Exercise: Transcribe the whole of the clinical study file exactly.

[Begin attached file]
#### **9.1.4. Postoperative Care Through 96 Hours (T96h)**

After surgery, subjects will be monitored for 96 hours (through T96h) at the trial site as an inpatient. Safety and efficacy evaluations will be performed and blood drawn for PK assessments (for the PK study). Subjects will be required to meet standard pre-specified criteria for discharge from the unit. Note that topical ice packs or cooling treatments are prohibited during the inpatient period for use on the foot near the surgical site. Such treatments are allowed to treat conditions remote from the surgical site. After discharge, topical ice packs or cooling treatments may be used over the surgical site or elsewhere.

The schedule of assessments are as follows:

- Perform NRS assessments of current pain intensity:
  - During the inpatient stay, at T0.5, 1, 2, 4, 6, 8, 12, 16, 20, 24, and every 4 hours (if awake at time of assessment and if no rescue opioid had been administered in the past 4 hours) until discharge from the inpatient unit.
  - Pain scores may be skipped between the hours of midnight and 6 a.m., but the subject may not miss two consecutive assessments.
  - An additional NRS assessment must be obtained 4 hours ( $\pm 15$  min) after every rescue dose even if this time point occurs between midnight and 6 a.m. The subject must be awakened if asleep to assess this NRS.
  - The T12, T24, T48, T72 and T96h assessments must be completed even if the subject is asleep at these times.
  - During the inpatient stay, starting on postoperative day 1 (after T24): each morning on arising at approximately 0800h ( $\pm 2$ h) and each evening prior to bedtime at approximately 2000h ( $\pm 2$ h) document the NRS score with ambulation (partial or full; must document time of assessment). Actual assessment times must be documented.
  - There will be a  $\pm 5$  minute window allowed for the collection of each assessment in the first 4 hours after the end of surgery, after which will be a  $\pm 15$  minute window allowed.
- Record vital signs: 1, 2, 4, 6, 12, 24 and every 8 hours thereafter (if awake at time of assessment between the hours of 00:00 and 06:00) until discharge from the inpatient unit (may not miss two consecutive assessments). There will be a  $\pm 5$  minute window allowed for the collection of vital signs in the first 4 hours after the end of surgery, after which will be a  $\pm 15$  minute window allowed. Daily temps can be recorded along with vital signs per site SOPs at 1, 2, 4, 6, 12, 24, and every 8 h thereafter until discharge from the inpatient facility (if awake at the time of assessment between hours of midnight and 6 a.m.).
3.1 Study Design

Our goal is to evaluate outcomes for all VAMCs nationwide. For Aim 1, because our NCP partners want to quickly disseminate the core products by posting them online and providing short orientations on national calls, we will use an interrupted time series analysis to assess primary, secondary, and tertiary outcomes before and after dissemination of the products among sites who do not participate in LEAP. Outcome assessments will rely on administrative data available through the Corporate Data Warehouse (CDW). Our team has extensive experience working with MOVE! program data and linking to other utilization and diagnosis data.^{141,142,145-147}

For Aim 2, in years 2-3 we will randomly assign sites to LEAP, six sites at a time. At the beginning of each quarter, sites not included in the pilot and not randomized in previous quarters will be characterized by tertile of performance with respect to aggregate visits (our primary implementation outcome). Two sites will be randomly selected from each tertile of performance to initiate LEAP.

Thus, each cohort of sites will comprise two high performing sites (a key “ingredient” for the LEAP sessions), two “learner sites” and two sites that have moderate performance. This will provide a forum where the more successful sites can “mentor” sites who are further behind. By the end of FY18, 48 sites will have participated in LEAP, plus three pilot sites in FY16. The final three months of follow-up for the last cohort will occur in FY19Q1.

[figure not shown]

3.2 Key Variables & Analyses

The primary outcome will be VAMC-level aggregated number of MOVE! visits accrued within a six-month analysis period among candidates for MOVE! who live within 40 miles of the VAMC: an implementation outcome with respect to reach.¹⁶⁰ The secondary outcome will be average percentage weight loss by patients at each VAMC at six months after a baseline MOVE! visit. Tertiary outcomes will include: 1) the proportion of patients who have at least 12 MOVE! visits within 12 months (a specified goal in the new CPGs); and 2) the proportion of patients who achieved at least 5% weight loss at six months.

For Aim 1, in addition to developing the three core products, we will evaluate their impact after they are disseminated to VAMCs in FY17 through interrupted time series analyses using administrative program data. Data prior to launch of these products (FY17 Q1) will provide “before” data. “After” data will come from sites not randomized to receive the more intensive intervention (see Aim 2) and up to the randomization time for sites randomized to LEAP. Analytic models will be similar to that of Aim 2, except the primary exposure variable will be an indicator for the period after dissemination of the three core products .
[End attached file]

#### **9.1.4. Postoperative Care Through 96 Hours (T96h)**

After surgery, subjects will be monitored for 96 hours (through T96h) at the trial site as an inpatient. Safety and efficacy evaluations will be performed and blood drawn for PK assessments (for the PK study). Subjects will be required to meet standard pre-specified criteria for discharge from the unit. Note that topical ice packs or cooling treatments are prohibited during the inpatient period for use on the foot near the surgical site. Such treatments are allowed to treat conditions remote from the surgical site. After discharge, topical ice packs or cooling treatments may be used over the surgical site or elsewhere.

The schedule of assessments are as follows:

- Perform NRS assessments of current pain intensity:
  - During the inpatient stay, at T0.5, 1, 2, 4, 6, 8, 12, 16, 20, 24, and every 4 hours (if awake at time of assessment and if no rescue opioid had been administered in the past 4 hours) until discharge from the inpatient unit.
  - Pain scores may be skipped between the hours of midnight and 6 a.m., but the subject may not miss two consecutive assessments.
  - An additional NRS assessment must be obtained 4 hours ( $\pm 15$  min) after every rescue dose even if this time point occurs between midnight and 6 a.m. The subject must be awakened if asleep to assess this NRS.
  - The T12, T24, T48, T72 and T96h assessments must be completed even if the subject is asleep at these times.
  - During the inpatient stay, starting on postoperative day 1 (after T24): each morning on arising at approximately 0800h ( $\pm 2$ h) and each evening prior to bedtime at approximately 2000h ( $\pm 2$ h) document the NRS score with ambulation (partial or full; must document time of assessment). Actual assessment times must be documented.
  - There will be a  $\pm 5$  minute window allowed for the collection of each assessment in the first 4 hours after the end of surgery, after which will be a  $\pm 15$  minute window allowed.
- Record vital signs: 1, 2, 4, 6, 12, 24 and every 8 hours thereafter (if awake at time of assessment between the hours of 00:00 and 06:00) until discharge from the inpatient unit (may not miss two consecutive assessments). There will be a  $\pm 5$  minute window allowed for the collection of vital signs in the first 4 hours after the end of surgery, after which will be a  $\pm 15$  minute window allowed. Daily temps can be recorded along with vital signs per site SOPs at 1, 2, 4, 6, 12, 24, and every 8 h thereafter until discharge from the inpatient facility (if awake at the time of assessment between hours of midnight and 6 a.m.).
3.1 Study Design

Our goal is to evaluate outcomes for all VAMCs nationwide. For Aim 1, because our NCP partners want to quickly disseminate the core products by posting them online and providing short orientations on national calls, we will use an interrupted time series analysis to assess primary, secondary, and tertiary outcomes before and after dissemination of the products among sites who do not participate in LEAP. Outcome assessments will rely on administrative data available through the Corporate Data Warehouse (CDW). Our team has extensive experience working with MOVE! program data and linking to other utilization and diagnosis data.^{141,142,145-147}

For Aim 2, in years 2-3 we will randomly assign sites to LEAP, six sites at a time. At the beginning of each quarter, sites not included in the pilot and not randomized in previous quarters will be characterized by tertile of performance with respect to aggregate visits (our primary implementation outcome). Two sites will be randomly selected from each tertile of performance to initiate LEAP.

Thus, each cohort of sites will comprise two high performing sites (a key “ingredient” for the LEAP sessions), two “learner sites” and two sites that have moderate performance. This will provide a forum where the more successful sites can “mentor” sites who are further behind. By the end of FY18, 48 sites will have participated in LEAP, plus three pilot sites in FY16. The final three months of follow-up for the last cohort will occur in FY19Q1.

[figure not shown]

3.2 Key Variables & Analyses

The primary outcome will be VAMC-level aggregated number of MOVE! visits accrued within a six-month analysis period among candidates for MOVE! who live within 40 miles of the VAMC: an implementation outcome with respect to reach.¹⁶⁰ The secondary outcome will be average percentage weight loss by patients at each VAMC at six months after a baseline MOVE! visit. Tertiary outcomes will include: 1) the proportion of patients who have at least 12 MOVE! visits within 12 months (a specified goal in the new CPGs); and 2) the proportion of patients who achieved at least 5% weight loss at six months.

For Aim 1, in addition to developing the three core products, we will evaluate their impact after they are disseminated to VAMCs in FY17 through interrupted time series analyses using administrative program data. Data prior to launch of these products (FY17 Q1) will provide “before” data. “After” data will come from sites not randomized to receive the more intensive intervention (see Aim 2) and up to the randomization time for sites randomized to LEAP. Analytic models will be similar to that of Aim 2, except the primary exposure variable will be an indicator for the period after dissemination of the three core products .